peacemaker’s ironic legacy is mixed with the fact he clearly offers something teams find desirable and consider his talents worth the risk of future issues. When he joins a new team, many joke that they are simply waiting for him to end up leaving the organisation, yet many can’t help but watch and see what he can bring to whichever team he is with.
The Counter Strike scene in general is a relatively small pool of individuals. Many players that have been around since 1.6 and Source so have built strong relationships and mutual respect for each other. As a result, many newcomers have to face a level of hostility or frostiness when first breaking into the scene. Robin “ropz” Kool was called out by Jesper “JW” Wecksell before he was acquired by Mousesports and a 17-year-old Oleksandr “s1mple” Kostyliev was infamously harassed on stream by Ryan “freakazoid” Abadir.
Perhaps it is unsurprising that sometimes, the young bite back.
Right now, a number of young rising talents are not only hitting shots in-game but are firing them out of the game too. The now infamous knife onto Andreas “znajder” Lindberg in OT during North’s Elimination match against GODSENT at the ELEAGUE Major 2017 was the big moment which showed Kristian “k0nfig” Wienecke was not your average player, even in a situation where money was no issue and there was a mere three HP between the two players. His outspoken nature on social media combined with the words of rivals in G2 Esports calling North players arrogant led to many viewing the young Danish player as cocky as he is skilled.
After his removal from North alongside Rene “cajunb” Borg at the start of the year, the pair formed part of a Danish-American roster alongside Peter “stanislaw” Jarguz, Shahzeb “ShahZam” Khan and fellow Dane and North Academy prospect Nicklas “gade” Gade. In April, stanislaw released a statement in which he detailed the Danish trio talking about the team in front of the other members in Danish, refusing to speak English when challenged, cajunb and k0nfig talking openly about offers from other organisations they were considering and used to go to coach ImAPet’s apartment to complain about the NA players. Despite a Tweet suggesting we would get k0nfig’s point of view of the drama, it never emerged.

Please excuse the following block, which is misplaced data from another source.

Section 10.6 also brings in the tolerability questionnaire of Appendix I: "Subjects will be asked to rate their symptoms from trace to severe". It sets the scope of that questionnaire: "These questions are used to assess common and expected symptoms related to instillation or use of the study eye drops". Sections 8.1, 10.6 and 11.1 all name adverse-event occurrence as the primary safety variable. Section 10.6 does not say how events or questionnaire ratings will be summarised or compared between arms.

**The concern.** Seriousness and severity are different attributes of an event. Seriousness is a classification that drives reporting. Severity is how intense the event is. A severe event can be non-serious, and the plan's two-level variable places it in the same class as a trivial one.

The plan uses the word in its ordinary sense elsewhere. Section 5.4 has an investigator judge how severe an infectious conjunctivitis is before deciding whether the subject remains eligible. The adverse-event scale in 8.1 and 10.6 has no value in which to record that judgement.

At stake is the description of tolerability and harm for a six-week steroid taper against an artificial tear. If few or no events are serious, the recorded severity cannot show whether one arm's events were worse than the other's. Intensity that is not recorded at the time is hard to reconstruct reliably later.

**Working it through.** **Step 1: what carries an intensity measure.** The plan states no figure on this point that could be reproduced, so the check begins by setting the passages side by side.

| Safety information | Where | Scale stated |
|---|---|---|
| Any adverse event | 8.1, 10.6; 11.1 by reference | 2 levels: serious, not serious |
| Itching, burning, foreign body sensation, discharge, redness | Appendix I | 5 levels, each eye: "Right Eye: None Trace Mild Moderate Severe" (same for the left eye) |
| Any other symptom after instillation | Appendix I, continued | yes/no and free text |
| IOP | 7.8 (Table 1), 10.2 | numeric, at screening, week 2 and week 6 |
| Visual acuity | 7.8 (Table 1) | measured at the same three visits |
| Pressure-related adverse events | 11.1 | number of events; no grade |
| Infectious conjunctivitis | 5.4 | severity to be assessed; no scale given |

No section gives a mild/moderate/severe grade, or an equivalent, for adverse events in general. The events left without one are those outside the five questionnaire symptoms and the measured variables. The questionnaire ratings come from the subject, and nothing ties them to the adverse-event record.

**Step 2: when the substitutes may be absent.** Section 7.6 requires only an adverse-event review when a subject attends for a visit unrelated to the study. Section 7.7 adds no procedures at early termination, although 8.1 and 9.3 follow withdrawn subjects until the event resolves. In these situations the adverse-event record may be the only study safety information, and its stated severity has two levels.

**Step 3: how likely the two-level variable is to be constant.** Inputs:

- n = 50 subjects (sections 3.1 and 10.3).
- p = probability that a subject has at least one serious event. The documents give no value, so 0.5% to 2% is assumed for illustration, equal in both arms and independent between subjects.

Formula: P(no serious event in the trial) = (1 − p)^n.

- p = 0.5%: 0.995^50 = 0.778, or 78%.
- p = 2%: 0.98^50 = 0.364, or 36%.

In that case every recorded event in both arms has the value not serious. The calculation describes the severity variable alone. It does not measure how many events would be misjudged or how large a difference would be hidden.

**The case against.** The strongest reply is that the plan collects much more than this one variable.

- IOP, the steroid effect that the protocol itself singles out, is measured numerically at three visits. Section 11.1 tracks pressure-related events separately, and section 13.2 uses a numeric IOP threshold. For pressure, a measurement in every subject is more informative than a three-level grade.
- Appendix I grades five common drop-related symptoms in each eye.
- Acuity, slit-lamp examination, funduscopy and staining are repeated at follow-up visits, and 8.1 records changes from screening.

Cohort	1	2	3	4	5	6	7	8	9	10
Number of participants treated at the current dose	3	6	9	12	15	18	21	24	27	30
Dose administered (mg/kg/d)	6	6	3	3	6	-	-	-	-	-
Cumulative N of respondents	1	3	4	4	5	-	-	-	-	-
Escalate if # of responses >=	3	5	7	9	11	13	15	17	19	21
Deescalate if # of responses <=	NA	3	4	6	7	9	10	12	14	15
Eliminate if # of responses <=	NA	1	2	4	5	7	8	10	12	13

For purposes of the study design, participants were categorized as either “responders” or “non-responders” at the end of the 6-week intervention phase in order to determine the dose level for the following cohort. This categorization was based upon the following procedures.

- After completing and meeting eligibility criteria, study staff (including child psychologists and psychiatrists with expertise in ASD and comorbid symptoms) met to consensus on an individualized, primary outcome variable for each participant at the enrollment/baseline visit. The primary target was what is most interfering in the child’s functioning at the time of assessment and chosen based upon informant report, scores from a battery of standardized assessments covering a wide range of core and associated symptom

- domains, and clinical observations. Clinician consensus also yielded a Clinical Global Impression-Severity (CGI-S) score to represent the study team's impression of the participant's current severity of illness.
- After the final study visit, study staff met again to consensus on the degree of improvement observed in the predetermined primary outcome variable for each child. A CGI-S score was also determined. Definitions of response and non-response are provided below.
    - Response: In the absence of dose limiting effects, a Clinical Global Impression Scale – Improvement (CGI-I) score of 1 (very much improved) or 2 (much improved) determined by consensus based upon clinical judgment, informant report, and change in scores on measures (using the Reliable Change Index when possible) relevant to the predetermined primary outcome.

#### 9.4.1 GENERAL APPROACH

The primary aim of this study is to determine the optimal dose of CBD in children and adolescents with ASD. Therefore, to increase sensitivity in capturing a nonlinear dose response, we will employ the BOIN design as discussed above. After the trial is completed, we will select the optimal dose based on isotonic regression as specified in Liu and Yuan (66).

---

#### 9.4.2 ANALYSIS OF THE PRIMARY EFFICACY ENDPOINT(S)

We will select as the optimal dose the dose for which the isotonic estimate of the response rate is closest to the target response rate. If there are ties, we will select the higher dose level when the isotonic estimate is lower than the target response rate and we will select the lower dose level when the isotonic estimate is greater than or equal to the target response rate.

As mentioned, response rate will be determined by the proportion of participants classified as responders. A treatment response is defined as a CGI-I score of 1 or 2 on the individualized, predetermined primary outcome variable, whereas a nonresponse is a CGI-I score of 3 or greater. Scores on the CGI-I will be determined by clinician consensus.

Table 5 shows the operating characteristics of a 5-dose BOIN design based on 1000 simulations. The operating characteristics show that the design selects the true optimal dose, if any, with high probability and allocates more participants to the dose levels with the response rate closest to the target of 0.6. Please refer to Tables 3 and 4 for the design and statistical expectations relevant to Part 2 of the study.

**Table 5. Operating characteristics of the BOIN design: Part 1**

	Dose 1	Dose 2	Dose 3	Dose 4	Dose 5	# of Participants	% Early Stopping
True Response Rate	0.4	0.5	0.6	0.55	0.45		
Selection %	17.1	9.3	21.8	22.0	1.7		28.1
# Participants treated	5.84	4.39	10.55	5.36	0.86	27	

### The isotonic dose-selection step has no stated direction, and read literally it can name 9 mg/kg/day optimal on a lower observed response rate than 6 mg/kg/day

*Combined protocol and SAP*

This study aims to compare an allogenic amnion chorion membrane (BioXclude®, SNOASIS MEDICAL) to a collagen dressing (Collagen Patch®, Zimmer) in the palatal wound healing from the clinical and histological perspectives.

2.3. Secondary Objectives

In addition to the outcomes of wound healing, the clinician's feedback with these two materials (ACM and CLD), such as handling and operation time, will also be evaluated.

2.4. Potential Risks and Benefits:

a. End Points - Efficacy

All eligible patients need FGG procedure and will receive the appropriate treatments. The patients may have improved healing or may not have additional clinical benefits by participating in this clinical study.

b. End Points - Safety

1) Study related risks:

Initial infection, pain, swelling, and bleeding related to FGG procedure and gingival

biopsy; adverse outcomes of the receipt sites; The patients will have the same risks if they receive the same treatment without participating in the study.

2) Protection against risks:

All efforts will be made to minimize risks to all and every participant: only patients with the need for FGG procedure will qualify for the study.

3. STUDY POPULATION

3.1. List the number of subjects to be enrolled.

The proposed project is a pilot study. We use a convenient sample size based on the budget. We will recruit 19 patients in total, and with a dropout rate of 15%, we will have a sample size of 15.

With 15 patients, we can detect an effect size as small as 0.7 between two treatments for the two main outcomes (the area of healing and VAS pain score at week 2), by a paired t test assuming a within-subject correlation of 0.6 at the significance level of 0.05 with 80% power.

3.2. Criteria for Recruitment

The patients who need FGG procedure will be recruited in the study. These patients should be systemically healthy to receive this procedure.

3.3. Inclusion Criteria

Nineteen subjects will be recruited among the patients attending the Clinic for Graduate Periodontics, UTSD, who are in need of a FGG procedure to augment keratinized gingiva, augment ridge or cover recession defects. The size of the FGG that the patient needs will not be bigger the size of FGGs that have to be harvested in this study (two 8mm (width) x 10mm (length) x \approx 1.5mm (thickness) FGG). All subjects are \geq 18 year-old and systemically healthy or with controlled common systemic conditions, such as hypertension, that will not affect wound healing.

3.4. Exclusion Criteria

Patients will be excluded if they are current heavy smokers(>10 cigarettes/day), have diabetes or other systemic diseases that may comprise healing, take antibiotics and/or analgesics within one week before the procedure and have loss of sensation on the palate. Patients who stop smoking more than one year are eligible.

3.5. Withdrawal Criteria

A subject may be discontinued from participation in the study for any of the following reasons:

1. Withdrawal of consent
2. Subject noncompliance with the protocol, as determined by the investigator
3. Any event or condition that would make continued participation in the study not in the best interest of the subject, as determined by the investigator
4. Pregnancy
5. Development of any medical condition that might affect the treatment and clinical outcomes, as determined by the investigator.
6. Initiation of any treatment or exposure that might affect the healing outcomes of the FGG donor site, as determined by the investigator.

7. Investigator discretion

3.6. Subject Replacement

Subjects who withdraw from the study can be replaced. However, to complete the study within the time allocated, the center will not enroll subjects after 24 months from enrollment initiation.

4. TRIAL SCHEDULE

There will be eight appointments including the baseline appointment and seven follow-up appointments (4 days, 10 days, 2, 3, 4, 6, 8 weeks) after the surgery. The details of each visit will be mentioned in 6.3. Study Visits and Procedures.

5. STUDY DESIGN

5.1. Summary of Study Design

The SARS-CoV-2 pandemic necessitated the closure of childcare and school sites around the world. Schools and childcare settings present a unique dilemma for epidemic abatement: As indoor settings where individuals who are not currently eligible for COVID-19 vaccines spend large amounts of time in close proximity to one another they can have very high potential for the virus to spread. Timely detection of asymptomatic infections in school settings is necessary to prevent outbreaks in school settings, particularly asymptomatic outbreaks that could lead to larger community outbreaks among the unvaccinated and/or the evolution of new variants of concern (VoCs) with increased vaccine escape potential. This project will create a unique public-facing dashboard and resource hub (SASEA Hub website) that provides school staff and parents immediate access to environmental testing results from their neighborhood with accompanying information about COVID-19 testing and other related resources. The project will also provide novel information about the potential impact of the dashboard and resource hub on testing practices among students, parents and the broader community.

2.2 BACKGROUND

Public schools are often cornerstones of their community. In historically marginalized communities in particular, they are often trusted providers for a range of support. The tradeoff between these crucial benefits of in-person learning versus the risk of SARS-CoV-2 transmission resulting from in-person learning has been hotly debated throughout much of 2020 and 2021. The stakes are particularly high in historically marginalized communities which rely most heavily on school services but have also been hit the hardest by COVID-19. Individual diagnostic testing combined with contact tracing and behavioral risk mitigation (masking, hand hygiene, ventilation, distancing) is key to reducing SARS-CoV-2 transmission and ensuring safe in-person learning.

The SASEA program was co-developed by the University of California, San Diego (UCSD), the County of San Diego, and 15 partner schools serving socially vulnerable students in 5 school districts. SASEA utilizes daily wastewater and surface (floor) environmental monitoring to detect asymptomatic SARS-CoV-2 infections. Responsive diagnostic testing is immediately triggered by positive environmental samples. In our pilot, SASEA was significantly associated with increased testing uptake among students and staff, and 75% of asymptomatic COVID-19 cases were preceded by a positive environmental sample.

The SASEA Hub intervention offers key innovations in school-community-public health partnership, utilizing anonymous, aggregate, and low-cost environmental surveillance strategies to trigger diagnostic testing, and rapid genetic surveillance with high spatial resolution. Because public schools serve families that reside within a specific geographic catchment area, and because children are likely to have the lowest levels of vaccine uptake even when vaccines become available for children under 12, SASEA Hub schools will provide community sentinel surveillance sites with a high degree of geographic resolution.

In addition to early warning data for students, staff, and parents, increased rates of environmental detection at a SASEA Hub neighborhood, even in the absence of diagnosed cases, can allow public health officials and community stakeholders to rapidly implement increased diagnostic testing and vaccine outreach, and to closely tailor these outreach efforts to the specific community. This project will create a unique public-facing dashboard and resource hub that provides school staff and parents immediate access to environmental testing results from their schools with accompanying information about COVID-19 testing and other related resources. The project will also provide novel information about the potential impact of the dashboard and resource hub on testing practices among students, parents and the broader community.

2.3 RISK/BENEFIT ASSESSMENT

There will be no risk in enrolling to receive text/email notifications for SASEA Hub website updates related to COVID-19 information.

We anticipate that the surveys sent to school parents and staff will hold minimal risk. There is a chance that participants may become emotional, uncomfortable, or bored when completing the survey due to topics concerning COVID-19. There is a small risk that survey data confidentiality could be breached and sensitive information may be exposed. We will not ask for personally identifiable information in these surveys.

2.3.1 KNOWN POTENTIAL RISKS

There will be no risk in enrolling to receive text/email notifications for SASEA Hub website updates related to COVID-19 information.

As the issues between the Danish side of OpTic and stanislaw were emerging, British AWPer Owen “smooya” Butterfield said on stream about the situation:
‘If I was getting flamed in another language while going for dinner with someone, I’d punch their f***ing teeth in, especially if they look like f***ing k0nfig’.
There is irony in smooya being British as no other player can be described so accurately as Marmite than himself, with many loving or hating him as a player. According to Nikola “NiKo” Kovac, smooya was involved in leaking FaZe Clan’s practice server IP which revealed suspected roster changes early, with other figures in the scene jumping onto the thread to voice their criticism. Smooya also has multiple ESEA bans on his account for his behaviour in-game, with five such bans in the last two years, while most other professional players have none. With BIG’s stunning run at ESL One Cologne 2018, smooya had performed well on the biggest stage in Counter Strike after many had doubted him and his team before, but smooya didn’t forget what was said about him, firing back at Janko “YNk” Paunovic and other figures who then congratulated him and BIG after making the grand finals.